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June 5, 2018

Differentiated Literacy Centers in a Box

By Brian Smith
Grades PreK–K, 1–2

    Differentiation has been an educational buzz word for quite some time and is an idea that few would disagree with. Of course we want each child in our care to get instruction that has been tailored to their strengths and needs. However, as teachers we also know how extremely difficult it is to achieve a tailor-made education for each student in your class. There are only 24 hours in a day and we have families outside of our classrooms and we need to sleep occasionally.  

    That is why it is so important for educators to not try to reinvent the wheel. Look for what is out there that helps with differentiation, but always look with a critical, educated eye. I have walked into many classrooms over the years that look “Pinterest ready” but Pinterest isn’t pedagogy. Whatever materials we use in our classrooms, we have to make sure they are contributing to our instruction and developmentally appropriate for our students.

    When I was assigned a combination class of kindergarten and first graders this year, differentiation seemed like a pipe dream. I was already planning two reading lessons a day, two math lessons a day, and two social studies and science lessons. However, when I began researching resources to help me differentiate my reading instruction, I found one that seemed to fit my needs exactly: the Ready-to-Go Differentiated Literacy Centers.


    I have taught kindergarten for several years now, but this was my first adventure into first grade instruction, so the first grade kit was my choice. The box set contains materials for four of the big areas of reading instruction, correlating nicely with what I was doing during my table groups. The four areas are: Comprehension, Word Study, Fluency, and Writing. I really liked how my Guided Reading groups focused on phonics and phonemic awareness, based on my Orton-Gillingham training, and my stations focused on these other areas of reading. It all worked together beautifully this year.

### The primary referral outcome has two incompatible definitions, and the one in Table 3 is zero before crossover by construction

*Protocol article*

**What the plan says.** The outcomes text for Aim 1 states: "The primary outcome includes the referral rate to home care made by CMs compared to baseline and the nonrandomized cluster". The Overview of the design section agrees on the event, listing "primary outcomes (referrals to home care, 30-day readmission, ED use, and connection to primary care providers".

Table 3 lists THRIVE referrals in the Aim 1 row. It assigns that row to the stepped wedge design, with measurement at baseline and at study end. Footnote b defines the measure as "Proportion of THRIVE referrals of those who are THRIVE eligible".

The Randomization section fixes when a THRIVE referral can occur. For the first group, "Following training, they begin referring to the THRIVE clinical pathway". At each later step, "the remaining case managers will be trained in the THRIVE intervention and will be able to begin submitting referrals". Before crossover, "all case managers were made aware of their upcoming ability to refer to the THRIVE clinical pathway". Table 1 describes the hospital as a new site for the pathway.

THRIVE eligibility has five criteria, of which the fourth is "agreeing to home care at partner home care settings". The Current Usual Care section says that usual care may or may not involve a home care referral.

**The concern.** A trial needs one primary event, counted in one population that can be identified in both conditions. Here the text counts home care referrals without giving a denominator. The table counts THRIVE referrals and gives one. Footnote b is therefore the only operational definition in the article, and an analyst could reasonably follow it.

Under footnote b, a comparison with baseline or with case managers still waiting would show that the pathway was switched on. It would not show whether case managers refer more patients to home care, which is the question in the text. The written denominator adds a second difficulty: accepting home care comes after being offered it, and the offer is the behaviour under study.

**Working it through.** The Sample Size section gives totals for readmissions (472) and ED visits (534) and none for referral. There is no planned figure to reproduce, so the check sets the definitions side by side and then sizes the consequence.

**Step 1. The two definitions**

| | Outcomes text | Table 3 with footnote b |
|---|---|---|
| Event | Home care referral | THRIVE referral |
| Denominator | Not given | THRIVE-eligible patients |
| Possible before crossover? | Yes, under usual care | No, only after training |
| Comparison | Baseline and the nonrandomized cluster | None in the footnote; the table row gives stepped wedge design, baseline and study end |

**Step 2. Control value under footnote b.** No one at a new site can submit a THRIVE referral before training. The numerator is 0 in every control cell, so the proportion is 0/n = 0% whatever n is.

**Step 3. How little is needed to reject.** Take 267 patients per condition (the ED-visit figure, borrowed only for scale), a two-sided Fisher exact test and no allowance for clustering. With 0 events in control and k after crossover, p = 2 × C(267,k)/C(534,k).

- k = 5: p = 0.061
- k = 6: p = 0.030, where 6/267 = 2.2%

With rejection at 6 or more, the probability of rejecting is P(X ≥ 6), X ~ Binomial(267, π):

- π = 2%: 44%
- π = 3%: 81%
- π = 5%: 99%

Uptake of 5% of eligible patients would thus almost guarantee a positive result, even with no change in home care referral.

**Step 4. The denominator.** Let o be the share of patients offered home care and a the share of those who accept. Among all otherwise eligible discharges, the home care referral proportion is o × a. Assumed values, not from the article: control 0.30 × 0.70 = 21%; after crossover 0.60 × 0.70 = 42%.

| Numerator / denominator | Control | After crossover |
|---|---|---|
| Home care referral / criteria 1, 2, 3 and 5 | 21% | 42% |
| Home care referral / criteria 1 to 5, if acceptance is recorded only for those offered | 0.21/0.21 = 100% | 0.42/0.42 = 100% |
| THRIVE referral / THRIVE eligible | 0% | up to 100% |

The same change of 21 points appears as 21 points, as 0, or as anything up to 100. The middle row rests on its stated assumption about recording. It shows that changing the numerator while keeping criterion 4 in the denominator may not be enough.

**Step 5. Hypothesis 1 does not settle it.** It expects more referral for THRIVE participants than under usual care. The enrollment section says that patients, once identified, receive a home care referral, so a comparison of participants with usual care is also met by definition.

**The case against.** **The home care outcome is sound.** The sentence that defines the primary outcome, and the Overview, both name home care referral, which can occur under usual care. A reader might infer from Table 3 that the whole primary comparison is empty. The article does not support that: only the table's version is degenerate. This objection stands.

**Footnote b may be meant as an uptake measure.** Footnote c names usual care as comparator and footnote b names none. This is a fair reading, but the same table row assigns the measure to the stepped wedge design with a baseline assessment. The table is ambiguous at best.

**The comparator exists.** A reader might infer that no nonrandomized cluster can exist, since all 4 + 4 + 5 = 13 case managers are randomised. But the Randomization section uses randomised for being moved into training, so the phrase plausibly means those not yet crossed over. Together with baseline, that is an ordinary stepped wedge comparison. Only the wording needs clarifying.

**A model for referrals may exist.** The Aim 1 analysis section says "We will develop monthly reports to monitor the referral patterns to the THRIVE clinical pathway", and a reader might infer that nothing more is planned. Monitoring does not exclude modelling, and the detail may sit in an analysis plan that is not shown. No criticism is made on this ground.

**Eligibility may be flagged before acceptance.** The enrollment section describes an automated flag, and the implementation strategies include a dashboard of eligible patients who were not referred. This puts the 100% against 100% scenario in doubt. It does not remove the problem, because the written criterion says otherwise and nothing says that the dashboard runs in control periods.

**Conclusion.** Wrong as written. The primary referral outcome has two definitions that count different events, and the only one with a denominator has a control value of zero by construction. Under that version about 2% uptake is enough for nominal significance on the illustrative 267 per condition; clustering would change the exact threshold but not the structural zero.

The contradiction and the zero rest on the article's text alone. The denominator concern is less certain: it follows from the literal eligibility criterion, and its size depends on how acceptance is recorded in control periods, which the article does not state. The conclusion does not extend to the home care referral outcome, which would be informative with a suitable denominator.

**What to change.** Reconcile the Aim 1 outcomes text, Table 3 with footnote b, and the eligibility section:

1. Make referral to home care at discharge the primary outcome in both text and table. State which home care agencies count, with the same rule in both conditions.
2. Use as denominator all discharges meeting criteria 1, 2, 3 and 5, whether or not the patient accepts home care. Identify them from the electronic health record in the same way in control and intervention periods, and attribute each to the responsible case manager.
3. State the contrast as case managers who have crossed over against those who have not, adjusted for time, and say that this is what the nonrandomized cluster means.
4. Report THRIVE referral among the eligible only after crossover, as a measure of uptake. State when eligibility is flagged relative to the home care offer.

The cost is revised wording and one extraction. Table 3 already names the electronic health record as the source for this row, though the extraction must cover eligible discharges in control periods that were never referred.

It took a while to break everything apart and get organized, but it was so worth it once it was all complete. Author Margo Southall really covers all the bases that teachers need to include in their reading centers. The box includes 160 task cards, strategy cards, and game boards. There are over 1,000 word and picture cards, prompt cards, and game pieces. I love the teacher’s guide and the CD of reproducible materials.

    This box is all-inclusive and made differentiating for my first graders' literacy stations so much easier. I adore how the kit really did include different activities using the various pathways of learning. The activities use auditory, tactile, visual, active (kinesthetic), and role-playing, which helped give all of my students access to the information that was being presented.


    Not only did the kit make differentiation possible, but it was also sustainable over the long haul of a school year. They have kits for first grade and second grade and I would recommend that every teacher who needs to differentiate, which is a large majority of us out there, look into these kits to help make their days a lot easier to plan and execute.

    Connect with me at my website, www.briansmithspeaks.com, or on Twitter, Instagram, or Pinterest.

    I can’t wait to see you next time.